So many words have been written and spoken about Dr. Ruth K. Westheimer since all four feet, seven inches of her first walked onto the public stage in 1980.
She appeared on talk shows hosted by the likes of David Letterman and Arsenio Hall more than really anyone else. She has taught in literally hundreds of different classrooms. Not even Dr. Phil McGraw has had the kind of media attention Dr. Ruth has had over the last four decades. And let’s not forget the dozens of books she has authored in her lifetime, including her kids-focused 2018 autobiography “Roller Coaster Grandma: The Amazing Story of Dr. Ruth” she penned with Pierre Lehu.
She’s lived just south of us in Washington Heights since well before she was known outside her circle of friends. And many of her family — including a daughter and grandchildren — call Riverdale home.
So when I rang the doorbell to her apartment on a windy Manhattan day last week, I had a bit of a conundrum: Are there any questions left that Dr. Ruth Westheimer hasn’t already answered? Is there anything about this 91-year-old national treasure that we don’t already know? Especially in our neighborhood, where Dr. Ruth is a regular at Conservative Synagogue Adath Israel of Riverdale, where she has worked closely with Rabbi Barry Dov Katz.
Dr. Ruth climbed into her favorite chair, at a small round table covered in newspapers, clippings and flyers from just the past week or so. Just seeing how comfortable she was there, you knew Dr. Ruth didn’t pick this particular spot at the table by accident. Her back is to the kitchen, but her view is — well, it’s the Hudson River, and the Palisades that raises New Jersey off the banks of that waterway.
I grab a chair just across from Dr. Ruth, set up my laptop, ready to take notes. And just like that, both eyes are on me. This is Dr. Ruth K. Westheimer. A woman who, when I was a kid and teenager, could be identified simply by opening her mouth to speak. She was the woman who could talk openly and frankly about human sexuality when no one else even dared. And here I was, at least for this small window of time, the complete center of her …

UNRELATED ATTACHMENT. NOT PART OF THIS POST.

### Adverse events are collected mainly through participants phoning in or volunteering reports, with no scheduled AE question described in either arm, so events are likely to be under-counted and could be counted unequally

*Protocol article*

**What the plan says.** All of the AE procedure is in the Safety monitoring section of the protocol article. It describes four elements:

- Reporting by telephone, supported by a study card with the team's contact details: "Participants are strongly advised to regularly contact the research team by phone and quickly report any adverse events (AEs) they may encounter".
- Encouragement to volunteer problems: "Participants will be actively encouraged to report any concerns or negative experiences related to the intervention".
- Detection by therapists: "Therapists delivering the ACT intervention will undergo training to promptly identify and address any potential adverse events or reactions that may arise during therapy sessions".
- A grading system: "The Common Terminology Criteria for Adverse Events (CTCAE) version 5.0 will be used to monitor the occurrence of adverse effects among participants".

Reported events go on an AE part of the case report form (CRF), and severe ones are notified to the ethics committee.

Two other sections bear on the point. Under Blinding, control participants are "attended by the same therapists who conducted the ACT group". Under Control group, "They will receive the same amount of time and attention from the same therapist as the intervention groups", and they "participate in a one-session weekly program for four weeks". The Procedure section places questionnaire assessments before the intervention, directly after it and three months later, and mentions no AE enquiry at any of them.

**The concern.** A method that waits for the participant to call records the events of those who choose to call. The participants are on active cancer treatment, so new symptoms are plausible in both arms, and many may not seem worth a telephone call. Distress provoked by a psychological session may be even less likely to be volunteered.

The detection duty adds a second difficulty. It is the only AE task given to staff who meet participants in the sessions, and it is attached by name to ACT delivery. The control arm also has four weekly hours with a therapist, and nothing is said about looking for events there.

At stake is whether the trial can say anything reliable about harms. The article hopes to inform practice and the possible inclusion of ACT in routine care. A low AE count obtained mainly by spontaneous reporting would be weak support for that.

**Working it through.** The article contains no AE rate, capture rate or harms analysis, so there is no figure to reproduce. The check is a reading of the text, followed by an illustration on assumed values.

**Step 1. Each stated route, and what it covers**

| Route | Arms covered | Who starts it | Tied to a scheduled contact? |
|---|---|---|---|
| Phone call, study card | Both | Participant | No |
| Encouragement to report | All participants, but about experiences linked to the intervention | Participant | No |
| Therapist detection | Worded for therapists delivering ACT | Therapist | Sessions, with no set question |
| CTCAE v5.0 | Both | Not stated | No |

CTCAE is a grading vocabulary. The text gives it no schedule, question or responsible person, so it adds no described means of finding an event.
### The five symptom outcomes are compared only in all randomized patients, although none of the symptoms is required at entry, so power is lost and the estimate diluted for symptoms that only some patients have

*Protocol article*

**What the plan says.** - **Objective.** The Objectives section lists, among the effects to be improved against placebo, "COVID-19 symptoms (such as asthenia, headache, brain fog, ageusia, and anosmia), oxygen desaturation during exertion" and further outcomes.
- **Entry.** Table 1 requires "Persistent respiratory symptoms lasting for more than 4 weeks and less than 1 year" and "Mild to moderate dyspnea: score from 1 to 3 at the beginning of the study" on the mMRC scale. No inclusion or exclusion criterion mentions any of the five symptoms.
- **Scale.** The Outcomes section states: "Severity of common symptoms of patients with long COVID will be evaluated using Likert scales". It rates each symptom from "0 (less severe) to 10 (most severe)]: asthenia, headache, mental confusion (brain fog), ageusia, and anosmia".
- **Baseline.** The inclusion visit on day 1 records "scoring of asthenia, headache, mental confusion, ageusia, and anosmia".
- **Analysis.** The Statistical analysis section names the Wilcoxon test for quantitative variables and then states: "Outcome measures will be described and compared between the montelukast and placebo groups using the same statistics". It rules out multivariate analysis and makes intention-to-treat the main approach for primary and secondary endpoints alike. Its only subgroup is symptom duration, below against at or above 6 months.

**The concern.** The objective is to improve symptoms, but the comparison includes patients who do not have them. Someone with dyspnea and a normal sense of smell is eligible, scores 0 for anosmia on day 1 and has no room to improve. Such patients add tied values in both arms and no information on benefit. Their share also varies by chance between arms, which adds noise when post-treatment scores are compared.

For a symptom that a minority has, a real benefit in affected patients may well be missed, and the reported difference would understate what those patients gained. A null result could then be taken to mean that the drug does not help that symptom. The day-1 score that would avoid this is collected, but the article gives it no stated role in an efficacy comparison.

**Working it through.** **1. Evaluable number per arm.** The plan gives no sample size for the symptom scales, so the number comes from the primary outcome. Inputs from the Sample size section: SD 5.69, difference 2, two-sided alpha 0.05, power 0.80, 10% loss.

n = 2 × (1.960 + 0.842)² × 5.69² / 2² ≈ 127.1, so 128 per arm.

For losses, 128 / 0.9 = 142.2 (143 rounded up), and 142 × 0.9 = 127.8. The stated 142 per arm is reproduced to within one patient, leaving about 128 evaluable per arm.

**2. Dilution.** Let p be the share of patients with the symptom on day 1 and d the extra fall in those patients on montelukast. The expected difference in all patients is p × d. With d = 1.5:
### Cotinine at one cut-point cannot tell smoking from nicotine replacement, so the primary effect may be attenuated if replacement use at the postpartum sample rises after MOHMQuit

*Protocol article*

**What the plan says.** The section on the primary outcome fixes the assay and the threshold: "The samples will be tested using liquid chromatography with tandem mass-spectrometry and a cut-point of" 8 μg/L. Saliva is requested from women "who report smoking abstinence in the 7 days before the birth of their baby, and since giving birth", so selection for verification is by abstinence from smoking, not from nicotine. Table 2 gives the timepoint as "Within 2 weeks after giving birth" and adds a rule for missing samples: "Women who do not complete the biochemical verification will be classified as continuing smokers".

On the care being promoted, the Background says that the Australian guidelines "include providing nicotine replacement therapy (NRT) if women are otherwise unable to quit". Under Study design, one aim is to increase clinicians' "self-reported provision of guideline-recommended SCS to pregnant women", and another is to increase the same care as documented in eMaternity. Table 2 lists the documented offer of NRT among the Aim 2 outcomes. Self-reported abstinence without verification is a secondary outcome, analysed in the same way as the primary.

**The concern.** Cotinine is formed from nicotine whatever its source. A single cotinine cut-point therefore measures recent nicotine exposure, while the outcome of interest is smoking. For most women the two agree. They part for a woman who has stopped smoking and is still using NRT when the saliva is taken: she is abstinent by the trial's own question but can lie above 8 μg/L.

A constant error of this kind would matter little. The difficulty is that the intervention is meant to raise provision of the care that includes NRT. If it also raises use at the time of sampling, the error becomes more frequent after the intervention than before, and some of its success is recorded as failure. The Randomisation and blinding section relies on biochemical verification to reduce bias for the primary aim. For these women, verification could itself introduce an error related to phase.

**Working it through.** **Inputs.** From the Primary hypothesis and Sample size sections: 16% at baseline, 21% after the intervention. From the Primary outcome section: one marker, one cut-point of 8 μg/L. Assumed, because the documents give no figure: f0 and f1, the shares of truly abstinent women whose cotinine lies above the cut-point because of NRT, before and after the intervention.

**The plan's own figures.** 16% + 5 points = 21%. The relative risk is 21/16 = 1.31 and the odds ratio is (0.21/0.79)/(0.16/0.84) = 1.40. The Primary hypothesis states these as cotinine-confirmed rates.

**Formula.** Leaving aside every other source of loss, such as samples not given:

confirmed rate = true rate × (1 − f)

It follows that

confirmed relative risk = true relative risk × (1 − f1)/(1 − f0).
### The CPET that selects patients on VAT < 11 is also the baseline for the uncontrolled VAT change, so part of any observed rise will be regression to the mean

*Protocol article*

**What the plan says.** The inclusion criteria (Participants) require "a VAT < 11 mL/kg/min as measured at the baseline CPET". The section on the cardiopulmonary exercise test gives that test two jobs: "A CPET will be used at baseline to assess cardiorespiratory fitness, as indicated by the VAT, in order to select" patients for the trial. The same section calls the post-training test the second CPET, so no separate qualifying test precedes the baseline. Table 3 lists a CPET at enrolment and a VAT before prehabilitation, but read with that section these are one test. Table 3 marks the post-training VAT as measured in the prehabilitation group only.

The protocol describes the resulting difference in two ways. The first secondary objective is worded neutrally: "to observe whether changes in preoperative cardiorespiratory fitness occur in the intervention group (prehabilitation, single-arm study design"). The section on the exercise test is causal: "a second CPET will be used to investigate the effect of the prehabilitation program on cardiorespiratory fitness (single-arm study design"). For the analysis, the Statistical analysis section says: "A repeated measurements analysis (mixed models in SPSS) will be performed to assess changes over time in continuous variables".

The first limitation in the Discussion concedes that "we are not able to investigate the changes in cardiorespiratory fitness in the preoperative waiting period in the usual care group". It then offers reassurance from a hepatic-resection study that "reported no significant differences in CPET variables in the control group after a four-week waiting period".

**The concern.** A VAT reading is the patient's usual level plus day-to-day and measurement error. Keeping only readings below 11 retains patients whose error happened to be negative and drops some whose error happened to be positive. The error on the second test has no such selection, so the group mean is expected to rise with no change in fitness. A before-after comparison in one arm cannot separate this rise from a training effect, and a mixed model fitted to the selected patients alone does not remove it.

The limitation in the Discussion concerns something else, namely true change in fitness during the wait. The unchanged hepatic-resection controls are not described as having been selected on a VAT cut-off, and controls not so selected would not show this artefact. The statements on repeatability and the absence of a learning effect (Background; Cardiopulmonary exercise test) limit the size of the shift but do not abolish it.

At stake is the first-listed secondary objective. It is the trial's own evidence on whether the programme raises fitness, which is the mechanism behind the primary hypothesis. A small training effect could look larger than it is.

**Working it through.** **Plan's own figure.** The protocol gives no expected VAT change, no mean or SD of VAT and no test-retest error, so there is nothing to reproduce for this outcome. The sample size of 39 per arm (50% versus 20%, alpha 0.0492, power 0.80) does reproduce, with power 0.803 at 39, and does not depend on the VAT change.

“Did you see my pin?” she asks me, looking down at her collar. Dr. Ruth had not only carefully planned the blouse she wanted to wear for Julius Constantine Motal’s camera lens, but she also took the time to attach a small pin to it featuring the American and Israeli flags separated by the logo for American Associates Ben-Gurion University of the Negev in Israel.
This is important, because that pin is exactly why I was sitting in Dr. Ruth’s apartment that day. The school — named for Israel’s first prime minister (and one of the country’s founders) David Ben-Gurion — plans to award Dr. Ruth an honorary doctorate this spring on one of her annual visits to the country. Having actually earned her own doctorate while working to put food on the table and raising a family, the honor is nice.
But that’s not what has Dr. Ruth excited the most. In fact, she has promised the university she will endow a scholarship in her name to support students studying psychology at the school.
“They didn’t ask me for anything,” Dr. Ruth said. “But I said I would raise enough money to create this scholarship. I didn’t want it to be just in sex therapy. I wanted it to be broader. And I wanted it to be something they could give forever and ever.”
Although she is known as a media personality for many decades, Dr. Ruth was already 52 when she first found fame hosting a weekly radio show, “Sexually Speaking,” on what is now WQHT-Hot 97. She spent a lot of the time before that teaching at various post-secondary schools, including Lehman College. In fact, she credits then-mayor Ed Koch for creating the Dr. Ruth we know today.